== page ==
BC / AC: Should You Negotiate Salary on a Job Offer? How Covid has Changed Salary Negotiation
Since COVID, all facets of recruiting have changed: location, duration, communication, work hours, even entire jobs. One of the most sensitive subjects of recruiting is salary negotiation. Somewhere, someone instructed newbie candidates to negotiate pay offers. This issue comes up frequently, as many entry-level candidates believe they’ll be perceived as being weak if they don’t ask for more money.
This may have worked well with hiring managers BC (Before COVID). But that convention has gone out the window during COVID. These days, everyone is working on their last nerve after a year of being cooped up, overworked, and stressed out about business and the economy. Hiring managers have restricted budgets and very little wiggle room exists for an increase, especially for an entry-level candidate.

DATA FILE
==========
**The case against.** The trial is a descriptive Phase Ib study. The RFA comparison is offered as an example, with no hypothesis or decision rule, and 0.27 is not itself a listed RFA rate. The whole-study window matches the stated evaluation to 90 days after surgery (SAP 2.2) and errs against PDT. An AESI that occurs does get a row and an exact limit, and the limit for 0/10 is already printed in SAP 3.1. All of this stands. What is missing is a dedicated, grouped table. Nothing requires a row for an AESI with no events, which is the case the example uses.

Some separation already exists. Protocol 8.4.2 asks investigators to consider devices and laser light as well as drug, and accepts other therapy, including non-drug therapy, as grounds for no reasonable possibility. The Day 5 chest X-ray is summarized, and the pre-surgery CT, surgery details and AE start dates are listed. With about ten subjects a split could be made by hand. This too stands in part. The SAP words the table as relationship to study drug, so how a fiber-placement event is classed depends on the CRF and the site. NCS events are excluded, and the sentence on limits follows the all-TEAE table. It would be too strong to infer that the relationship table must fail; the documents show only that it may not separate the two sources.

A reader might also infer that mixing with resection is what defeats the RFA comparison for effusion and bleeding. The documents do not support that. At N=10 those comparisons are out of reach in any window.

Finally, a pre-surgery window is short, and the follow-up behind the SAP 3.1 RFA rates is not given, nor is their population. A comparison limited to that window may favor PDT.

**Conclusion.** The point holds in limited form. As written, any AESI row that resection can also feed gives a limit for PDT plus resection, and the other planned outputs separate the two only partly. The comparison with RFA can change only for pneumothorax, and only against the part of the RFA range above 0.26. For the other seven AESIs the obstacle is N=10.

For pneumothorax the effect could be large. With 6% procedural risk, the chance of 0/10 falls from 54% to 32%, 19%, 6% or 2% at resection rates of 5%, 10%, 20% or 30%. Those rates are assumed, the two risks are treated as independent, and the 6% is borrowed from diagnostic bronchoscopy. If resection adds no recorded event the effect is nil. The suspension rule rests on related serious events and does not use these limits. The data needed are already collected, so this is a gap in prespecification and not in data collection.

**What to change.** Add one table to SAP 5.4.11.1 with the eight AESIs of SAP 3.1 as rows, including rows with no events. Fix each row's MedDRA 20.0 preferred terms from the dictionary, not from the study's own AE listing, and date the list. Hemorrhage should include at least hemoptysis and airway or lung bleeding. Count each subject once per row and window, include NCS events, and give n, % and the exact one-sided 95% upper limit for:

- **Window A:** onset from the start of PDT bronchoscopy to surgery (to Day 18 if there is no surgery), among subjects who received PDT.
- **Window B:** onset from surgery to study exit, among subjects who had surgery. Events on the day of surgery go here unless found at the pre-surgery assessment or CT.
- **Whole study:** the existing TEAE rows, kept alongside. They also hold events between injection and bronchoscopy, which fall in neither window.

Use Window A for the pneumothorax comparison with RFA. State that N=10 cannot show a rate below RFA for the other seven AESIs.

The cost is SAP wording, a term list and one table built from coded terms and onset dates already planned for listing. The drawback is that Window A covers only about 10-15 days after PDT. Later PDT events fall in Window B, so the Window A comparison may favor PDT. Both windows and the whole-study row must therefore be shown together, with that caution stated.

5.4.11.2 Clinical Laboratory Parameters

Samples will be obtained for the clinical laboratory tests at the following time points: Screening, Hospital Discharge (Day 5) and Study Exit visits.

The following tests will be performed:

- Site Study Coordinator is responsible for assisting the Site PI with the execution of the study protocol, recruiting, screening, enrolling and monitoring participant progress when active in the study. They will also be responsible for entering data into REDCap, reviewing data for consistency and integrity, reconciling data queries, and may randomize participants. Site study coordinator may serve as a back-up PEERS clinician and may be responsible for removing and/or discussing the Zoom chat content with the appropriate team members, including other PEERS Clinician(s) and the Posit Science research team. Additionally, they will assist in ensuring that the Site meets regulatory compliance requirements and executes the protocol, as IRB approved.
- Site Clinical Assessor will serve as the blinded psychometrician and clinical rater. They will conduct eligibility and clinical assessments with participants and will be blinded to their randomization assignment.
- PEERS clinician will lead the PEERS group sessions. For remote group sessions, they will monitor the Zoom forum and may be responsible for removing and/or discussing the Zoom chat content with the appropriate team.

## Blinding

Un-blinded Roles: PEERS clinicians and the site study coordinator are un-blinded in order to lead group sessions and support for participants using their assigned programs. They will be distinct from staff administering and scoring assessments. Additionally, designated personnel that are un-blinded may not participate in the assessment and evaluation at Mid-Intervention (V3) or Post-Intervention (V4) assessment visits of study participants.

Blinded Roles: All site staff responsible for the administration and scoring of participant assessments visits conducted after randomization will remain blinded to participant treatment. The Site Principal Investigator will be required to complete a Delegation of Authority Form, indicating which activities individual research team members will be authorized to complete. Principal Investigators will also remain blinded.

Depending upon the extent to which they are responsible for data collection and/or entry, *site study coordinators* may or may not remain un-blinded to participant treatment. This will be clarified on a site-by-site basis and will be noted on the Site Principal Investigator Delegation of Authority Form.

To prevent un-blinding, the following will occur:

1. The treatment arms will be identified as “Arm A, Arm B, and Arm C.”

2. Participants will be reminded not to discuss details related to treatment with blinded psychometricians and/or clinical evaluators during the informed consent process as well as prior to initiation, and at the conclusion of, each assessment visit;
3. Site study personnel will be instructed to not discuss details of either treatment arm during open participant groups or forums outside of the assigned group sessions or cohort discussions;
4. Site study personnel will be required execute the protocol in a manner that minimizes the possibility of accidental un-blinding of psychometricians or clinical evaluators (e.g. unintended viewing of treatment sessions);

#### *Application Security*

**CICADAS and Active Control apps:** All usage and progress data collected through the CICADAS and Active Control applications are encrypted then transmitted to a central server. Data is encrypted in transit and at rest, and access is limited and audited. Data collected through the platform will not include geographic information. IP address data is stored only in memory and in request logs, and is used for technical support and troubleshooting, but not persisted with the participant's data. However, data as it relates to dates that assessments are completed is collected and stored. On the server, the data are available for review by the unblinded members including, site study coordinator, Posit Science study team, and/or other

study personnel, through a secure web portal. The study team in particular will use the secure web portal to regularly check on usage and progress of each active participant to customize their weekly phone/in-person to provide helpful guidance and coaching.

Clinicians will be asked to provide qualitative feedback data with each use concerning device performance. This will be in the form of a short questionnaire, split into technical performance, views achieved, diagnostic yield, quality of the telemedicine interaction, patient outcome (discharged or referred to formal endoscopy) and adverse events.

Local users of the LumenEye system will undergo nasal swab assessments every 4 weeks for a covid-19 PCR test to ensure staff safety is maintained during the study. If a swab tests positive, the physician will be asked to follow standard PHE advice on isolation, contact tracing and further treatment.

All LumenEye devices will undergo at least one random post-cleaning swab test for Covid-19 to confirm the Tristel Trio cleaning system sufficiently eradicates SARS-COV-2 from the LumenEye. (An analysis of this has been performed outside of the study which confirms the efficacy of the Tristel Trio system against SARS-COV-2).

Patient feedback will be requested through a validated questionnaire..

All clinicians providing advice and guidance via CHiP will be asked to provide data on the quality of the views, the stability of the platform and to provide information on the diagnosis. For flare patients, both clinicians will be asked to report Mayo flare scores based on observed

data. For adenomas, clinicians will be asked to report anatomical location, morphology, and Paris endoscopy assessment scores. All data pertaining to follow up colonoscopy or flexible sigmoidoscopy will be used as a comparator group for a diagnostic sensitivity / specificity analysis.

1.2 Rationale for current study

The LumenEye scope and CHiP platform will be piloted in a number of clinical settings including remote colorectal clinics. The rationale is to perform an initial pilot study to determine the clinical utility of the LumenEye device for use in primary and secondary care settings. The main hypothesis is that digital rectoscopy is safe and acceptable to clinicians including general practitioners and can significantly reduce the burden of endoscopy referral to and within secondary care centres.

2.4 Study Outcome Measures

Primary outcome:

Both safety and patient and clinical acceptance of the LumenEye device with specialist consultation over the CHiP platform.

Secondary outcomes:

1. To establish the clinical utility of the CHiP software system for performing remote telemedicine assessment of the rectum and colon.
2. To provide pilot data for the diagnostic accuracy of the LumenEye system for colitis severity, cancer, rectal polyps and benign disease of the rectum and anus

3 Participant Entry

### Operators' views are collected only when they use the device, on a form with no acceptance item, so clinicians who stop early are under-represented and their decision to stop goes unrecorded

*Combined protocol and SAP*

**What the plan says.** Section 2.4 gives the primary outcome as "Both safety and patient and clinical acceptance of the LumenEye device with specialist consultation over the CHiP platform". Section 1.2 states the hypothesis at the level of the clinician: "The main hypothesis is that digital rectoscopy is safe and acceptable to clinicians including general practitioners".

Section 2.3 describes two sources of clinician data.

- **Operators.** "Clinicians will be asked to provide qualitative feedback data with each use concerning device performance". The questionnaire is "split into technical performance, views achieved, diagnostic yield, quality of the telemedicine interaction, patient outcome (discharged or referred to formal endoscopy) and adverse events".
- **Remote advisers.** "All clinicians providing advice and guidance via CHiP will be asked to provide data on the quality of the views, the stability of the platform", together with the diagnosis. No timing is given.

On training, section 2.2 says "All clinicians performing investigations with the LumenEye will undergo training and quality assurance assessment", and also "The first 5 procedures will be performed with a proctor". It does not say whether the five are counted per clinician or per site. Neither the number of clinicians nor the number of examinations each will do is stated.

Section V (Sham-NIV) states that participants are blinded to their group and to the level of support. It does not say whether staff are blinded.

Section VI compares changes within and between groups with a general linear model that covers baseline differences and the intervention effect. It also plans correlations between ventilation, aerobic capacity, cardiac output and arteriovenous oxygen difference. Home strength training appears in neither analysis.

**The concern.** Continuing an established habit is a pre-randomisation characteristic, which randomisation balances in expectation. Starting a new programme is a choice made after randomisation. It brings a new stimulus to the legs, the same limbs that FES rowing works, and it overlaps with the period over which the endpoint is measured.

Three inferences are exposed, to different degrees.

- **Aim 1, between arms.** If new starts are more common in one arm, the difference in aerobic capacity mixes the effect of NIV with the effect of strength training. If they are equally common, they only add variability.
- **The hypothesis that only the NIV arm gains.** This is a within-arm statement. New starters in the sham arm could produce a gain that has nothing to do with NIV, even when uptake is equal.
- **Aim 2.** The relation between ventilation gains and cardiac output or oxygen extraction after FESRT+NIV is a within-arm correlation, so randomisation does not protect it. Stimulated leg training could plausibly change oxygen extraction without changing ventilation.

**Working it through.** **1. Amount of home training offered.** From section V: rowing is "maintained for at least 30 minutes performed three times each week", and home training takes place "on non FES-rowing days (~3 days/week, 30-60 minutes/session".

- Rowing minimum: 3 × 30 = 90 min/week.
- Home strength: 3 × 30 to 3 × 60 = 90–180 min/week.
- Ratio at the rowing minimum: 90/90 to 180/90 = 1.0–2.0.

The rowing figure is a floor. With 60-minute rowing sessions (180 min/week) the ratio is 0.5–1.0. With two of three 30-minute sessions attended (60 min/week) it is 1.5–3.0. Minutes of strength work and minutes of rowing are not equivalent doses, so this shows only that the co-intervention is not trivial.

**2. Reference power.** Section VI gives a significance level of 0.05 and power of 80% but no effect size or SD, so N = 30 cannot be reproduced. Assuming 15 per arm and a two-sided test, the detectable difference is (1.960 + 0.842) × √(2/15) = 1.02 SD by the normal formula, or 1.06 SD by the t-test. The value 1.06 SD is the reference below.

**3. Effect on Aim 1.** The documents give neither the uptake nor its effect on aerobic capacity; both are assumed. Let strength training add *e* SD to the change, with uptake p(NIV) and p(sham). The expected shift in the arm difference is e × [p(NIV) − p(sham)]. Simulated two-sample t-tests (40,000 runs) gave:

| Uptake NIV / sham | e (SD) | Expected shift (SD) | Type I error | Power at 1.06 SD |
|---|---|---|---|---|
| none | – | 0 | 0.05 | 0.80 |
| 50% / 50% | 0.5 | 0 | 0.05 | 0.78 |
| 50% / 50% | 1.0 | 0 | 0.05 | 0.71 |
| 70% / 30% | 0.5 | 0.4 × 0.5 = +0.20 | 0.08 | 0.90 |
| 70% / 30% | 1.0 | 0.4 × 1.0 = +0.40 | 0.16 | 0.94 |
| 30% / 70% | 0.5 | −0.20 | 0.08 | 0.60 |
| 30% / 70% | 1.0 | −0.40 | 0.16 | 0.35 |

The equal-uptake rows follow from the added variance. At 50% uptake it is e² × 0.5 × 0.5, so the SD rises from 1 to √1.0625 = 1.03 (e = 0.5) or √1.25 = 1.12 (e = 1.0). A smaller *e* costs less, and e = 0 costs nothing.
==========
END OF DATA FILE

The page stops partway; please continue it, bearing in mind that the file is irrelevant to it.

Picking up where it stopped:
We ran into this recently when we recruited, packaged, prepped, and presented a candidate who received an offer and came back asking for over 16% more in the base salary. This was after he agreed to the salary range upfront. After talking to his friends, he came back for more. Even though he had four years of experience, the position was still considered associate level in the dynamic world of technology.
Many millennials have internalized the notion that they should always negotiate salary. Think twice about negotiating pay until AC (After COVID). If you are working with a recruiter, he or she will tell you what will work within the budget allotted for the role. I recommend after all the hard work of the interview and the offer comes in, take it! You can negotiate vacation, benefits, workspace, workday hours. What’s most important is to land a job that will give you experience in your desired field.